Why do Big Brands keep failing on Twitter?

10 03 2012

Another major corporation has come a-cropper in Twitter-land. Given the recent examples of major campaign stuff-ups, and an assumption that these corporations are buying in advice on their social media campaigns, it is hard to understand how these things keep happening.

The latest incident involves supermarket giant Coles. At 7.55PM on 6 March, they invited twitter-readers to:

Now leaving aside all the very first-world consumerist implications of this sentence to start with, it would seem that a major corporation asking people to finish sentences about their brand in public is asking for trouble. At 8.48PM they followed up with:

(The attached responses below the tweets demonstrates some of the erudite negative comments they received)

To give them credit – they monitored the responses and acted quickly (tick). This hasn’t stopped the issue but it has probably lessened it. And secondly, in response to an on-twitter accusation that they had deleted the critical tweets:

Big tick for not trying to cover up their mistake.

Unfortunately these companies seem to be surprised by negative responses. While some of the responses played along and gave positive responses, many others responded disparagingly, with comments including references to the supermarket duopoly that exists in Australia and the effect it has on prices for consumers and the prices paid to farmers.

So this set me wondering why these issues keep happening. What is it about social media, and Twitter in particular, that these campaigns fail. Here are my thoughts.

1. In old marketing campaigns, the brands told us what to think. The message was one-way, and they could say pretty much whatever they liked within the bounds of the Advertising Code of Conduct and the law. These campaigns are very much two-way communication and “open response”. This is not a television campaign. However the message has not neccessarily been adjusted (exhibit one, #QantasLuxury campaign)

2. Some of what is happening is almost market research – only market research conducted in public. If you were researching an advertising campaign you might ask these sorts of questions. But you would not be giving the research participants an unfettered voice and a microphone, the way that social media does.

3. Do they know their audience? These campaigns seem to assume that they are talking to their “fans” when in fact they are talking to potentially everyone, including their harshest critics. I wonder if the brands had an ideal response in mind when they wrote the campaign and that blinded them to the possible negative responses.

4. Brands seem to underestimate how polarised opinion can be. Tweeter “Brand Meets Blog” rightly pointed out that if an individual had tweeted this question, the response might have been quite different.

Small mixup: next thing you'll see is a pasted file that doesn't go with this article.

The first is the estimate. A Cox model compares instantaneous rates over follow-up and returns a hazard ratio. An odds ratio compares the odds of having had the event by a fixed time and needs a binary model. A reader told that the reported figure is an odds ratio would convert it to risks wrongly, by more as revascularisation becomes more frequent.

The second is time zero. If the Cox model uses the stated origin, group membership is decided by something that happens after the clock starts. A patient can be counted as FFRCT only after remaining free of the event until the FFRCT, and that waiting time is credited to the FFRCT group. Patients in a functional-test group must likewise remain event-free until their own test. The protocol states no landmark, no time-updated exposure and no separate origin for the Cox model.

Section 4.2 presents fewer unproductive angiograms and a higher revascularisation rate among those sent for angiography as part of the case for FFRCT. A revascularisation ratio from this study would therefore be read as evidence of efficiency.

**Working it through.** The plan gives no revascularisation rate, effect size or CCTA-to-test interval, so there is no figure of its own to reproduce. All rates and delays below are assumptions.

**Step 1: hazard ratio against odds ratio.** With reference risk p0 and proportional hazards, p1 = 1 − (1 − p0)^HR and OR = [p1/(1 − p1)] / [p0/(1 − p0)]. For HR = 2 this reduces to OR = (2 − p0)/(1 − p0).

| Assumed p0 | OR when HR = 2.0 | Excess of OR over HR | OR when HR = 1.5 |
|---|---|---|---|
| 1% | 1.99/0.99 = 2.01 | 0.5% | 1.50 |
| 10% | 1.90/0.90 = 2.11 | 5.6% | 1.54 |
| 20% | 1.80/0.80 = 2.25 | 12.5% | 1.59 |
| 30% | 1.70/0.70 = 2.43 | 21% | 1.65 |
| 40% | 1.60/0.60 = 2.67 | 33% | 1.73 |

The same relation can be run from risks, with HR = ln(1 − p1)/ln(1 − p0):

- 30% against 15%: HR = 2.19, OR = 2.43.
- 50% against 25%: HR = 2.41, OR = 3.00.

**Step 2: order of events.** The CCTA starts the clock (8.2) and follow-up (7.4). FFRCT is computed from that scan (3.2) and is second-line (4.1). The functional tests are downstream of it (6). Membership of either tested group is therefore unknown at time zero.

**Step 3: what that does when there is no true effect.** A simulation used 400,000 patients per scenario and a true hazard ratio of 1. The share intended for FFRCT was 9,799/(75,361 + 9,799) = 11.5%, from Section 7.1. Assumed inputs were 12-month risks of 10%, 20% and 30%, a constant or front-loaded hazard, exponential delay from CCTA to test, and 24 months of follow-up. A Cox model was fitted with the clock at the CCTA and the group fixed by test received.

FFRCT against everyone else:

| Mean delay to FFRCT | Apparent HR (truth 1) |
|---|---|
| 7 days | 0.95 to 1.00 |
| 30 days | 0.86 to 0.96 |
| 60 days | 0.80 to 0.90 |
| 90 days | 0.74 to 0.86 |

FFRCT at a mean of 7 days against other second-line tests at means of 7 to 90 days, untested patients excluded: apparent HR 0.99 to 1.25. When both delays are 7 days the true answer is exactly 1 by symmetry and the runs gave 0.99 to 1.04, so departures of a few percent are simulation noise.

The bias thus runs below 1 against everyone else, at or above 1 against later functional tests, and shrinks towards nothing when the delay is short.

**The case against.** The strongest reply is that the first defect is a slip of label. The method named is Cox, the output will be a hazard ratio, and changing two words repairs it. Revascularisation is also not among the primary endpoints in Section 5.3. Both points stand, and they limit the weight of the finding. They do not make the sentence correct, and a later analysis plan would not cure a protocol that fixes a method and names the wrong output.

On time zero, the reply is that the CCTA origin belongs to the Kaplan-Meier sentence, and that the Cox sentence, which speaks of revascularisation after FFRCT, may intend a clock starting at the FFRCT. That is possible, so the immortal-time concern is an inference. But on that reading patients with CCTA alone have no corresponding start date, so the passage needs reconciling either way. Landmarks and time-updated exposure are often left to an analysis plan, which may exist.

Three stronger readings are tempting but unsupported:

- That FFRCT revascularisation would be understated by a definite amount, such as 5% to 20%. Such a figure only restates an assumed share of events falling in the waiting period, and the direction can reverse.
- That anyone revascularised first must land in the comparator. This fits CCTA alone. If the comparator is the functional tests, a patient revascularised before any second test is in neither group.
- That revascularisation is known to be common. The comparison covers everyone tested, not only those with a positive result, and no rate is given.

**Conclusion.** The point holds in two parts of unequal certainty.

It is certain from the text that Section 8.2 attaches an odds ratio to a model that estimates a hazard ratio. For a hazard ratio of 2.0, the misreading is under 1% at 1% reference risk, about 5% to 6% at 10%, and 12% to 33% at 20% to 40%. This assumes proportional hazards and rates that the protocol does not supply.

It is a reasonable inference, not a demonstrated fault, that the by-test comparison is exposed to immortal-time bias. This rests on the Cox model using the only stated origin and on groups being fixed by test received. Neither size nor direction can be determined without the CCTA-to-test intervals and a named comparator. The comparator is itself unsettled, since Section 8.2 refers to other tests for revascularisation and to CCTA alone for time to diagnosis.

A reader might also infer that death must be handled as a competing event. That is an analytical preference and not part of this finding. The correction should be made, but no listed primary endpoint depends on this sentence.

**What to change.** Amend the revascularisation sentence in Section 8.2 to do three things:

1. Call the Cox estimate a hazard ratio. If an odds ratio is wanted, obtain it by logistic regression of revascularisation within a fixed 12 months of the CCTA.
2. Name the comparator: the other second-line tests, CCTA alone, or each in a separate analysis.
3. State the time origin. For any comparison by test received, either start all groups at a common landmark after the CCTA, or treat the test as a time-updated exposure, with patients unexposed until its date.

5. The style of campaign exhibited in the Coles “it’s a crime” campaign and the #qantasluxury saga are more like old competitions. “In twenty-five words or less tell us why you should win”. However Coles did not offer a prize so there was n inctentive to write nice things, and Qantas offered such a pathetic prize (particualrly in light of their recent industrial debacle) that again there was little incentive to write nice things. I am guessing when they ran these sorts of competitions off-line they probably still got some negative responses, but fewer because these were people who cared enough to pay for a stamp to air their negative reaction. On social media it is so much easier, cheaper, and negative responders get an audience which can rapidly build momentum for you witty / negative comments.

6. Maybe Twitter isn’t the place for your broadcast marketing campaigns. A quick look at the rest of the Coles Twitter feed shows a brand that is engaging with both positive and negative feedback on an individual basis. It is actually quite exemplary in the way it deals with complaints, responds to positive feedback, cross-references to its other feeds (such as @ColesRecipes) and generally chats with tweeps. Complaints about in-store music are dealt with respectfully and humourously, complaints about stores, products and service are followed up both online (so we can all see they care about the issues) and referred to their other complaints handling mechanisms for more detail. One wonders why they stuffed up this functioning communication channel with a silly campaign.

Do you know of any really good Twitter campaigns? How did they compare, what were the factors that kept them on-track and made them work?

Want more social media stories?
Managing social media complaints before they explode into Tweets, YouTube videos and Facebook shares
The saga of #qantasluxury




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